THE GOLDEN JOURNEY TO SAMARKAND
EPILOGUE

At the Gate of the Sun, Bagdad, in olden time

THE MERCHANTS :
Away, for we are ready to a man!
Our camels sniff the evening and are glad.
Lead on, O Master of the Caravan:
Lead on the Merchant-Princes of Bagdad.

THE CHIEF DRAPER :
Have we not Indian carpets dark as wine,
Turbans and sashes, gowns and bows and veils,
And broideries of intricate design,
And printed hangings in enormous bales?

THE CHIEF GROCER :
We have rose-candy, we have spikenard,
Mastic and terebinth and oil and spice,
And such sweet jams meticulously jarred
As God's own Prophet eats in Paradise.

THE PRINCIPAL JEWS :
And we have manuscripts in peacock styles
By Ali of Damascus; we have swords
Engraved with storks and apes and crocodiles,
And heavy beaten necklaces, for Lords.

THE MASTER OF THE CARAVAN :
But you are nothing but a lot of Jews.

THE PRINCIPAL JEWS :
Sir, even dogs have daylight, and we pay.

THE MASTER OF THE CARAVAN :
But who are ye in rags and rotten shoes,
You dirty-bearded, blocking up the way?

THE PILGRIMS :
We are the Pilgrims, master; we shall go
Always a little further: it may be
Beyond the last blue mountain barred with snow,
Across that angry or that glimmering sea,
White on a throne or guarded in a cave
There lives a prophet who can understand
Why men were born: but surely we are brave,
Who make the Golden Journey to Samarkand.

THE CHIEF MERCHANT :
We gnaw the nail of hurry. Master, away!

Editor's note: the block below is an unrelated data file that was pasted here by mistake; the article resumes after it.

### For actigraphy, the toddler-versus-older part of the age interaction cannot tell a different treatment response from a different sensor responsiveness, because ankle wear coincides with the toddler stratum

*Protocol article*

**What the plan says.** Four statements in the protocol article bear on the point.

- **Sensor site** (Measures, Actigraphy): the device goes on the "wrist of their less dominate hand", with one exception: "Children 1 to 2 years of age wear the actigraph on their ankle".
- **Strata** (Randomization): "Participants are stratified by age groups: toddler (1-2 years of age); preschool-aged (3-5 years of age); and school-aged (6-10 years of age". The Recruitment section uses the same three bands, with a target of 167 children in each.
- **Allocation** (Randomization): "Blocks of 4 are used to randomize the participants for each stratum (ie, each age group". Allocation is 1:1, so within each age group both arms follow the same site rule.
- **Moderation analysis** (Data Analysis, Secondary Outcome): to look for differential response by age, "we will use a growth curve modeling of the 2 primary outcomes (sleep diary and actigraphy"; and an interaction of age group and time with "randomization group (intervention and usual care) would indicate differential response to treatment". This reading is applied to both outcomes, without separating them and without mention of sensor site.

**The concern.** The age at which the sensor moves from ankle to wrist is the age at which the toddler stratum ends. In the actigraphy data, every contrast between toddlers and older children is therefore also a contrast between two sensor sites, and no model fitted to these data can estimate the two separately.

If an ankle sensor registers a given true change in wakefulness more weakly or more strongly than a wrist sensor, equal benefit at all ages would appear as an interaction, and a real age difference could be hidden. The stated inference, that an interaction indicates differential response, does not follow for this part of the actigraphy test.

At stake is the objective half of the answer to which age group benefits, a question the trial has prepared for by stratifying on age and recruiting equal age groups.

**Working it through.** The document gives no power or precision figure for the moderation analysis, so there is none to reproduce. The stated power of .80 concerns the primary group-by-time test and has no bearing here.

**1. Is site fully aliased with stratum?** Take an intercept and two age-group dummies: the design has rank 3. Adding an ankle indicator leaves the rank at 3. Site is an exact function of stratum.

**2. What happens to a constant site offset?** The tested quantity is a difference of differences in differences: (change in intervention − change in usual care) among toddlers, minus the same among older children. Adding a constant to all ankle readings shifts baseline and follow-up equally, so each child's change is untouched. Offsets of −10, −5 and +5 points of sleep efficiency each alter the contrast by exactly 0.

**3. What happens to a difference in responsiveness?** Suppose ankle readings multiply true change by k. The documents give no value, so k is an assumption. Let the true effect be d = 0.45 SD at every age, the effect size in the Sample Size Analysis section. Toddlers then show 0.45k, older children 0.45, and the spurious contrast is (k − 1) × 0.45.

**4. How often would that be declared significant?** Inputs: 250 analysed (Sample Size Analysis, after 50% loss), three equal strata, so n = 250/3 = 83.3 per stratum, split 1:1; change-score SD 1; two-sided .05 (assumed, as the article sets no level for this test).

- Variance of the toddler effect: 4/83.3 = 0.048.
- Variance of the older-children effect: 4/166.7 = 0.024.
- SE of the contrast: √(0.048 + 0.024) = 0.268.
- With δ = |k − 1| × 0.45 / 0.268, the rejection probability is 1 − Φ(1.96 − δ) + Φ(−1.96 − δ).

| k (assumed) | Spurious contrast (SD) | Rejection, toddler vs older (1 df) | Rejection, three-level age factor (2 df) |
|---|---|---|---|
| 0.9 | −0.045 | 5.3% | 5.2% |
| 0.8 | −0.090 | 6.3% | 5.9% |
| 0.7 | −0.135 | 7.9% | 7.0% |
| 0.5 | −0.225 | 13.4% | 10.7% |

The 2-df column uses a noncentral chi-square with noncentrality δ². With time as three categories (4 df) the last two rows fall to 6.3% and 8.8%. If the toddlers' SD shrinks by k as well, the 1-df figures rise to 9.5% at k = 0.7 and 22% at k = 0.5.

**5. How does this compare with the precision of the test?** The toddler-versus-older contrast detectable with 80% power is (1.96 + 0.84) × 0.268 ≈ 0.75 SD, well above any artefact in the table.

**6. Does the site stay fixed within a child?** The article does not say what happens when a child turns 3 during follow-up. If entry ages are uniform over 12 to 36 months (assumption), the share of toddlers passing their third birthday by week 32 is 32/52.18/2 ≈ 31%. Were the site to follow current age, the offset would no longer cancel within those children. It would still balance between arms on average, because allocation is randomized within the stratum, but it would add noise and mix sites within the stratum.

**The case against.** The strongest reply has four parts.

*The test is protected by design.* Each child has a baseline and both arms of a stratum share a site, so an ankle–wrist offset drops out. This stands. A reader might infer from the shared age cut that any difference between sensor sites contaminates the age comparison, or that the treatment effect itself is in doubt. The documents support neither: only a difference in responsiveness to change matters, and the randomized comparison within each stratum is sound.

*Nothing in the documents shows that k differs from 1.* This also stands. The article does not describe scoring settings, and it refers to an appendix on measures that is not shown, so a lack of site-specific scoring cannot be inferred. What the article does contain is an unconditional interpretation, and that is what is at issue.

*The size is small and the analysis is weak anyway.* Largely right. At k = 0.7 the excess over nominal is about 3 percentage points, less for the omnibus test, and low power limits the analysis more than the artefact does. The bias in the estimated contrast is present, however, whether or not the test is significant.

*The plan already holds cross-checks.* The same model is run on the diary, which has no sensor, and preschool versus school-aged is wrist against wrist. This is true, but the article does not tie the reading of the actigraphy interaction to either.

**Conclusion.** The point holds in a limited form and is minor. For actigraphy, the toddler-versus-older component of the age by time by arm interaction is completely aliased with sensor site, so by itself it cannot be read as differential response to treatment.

ONE OF THE WOMEN :
O turn your eyes to where your children stand.
Is not Bagdad the beautiful? O stay!

THE MERCHANTS in chorus :
We take the Golden Road to Samarkand.

AN OLD MAN :
Have you not girls and garlands in your homes,
Eunuchs and Syrian boys at your command?
Seek not excess: God hateth him who roams!

THE MERCHANTS :
We make the Golden Journey to Samarkand.

A PILGRIM WITH A BEAUTIFUL VOICE :
Sweet to ride forth at evening from the wells
When shadows pass gigantic on the sand,
And softly through the silence beat the bells
Along the Golden Road to Samarkand.

A MERCHANT :
We travel not for trafficking alone:
By hotter winds our fiery hearts are fanned:
For lust of knowing what should not be known
We make the Golden Journey to Samarkand.

THE MASTER OF THE CARAVAN :
Open the gate, O watchman of the night!

THE WATCHMAN :
Ho, travellers, I open. For what land
Leave you the dim-moon city of delight?

THE MERCHANTS with a shout
We make the Golden Journey to Samarkand.

The Caravan passes through the gate

THE WATCHMAN consoling the women
What would ye, ladies? It was ever thus.
Men are unwise and curiously planned.

A WOMAN :
They have their dreams, and do not think of us.

VOICES OF THE CARAVAN : in the distance, singing
We make the Golden Journey to Samarkand.

 

James Elroy FLECKER
1884-1915

home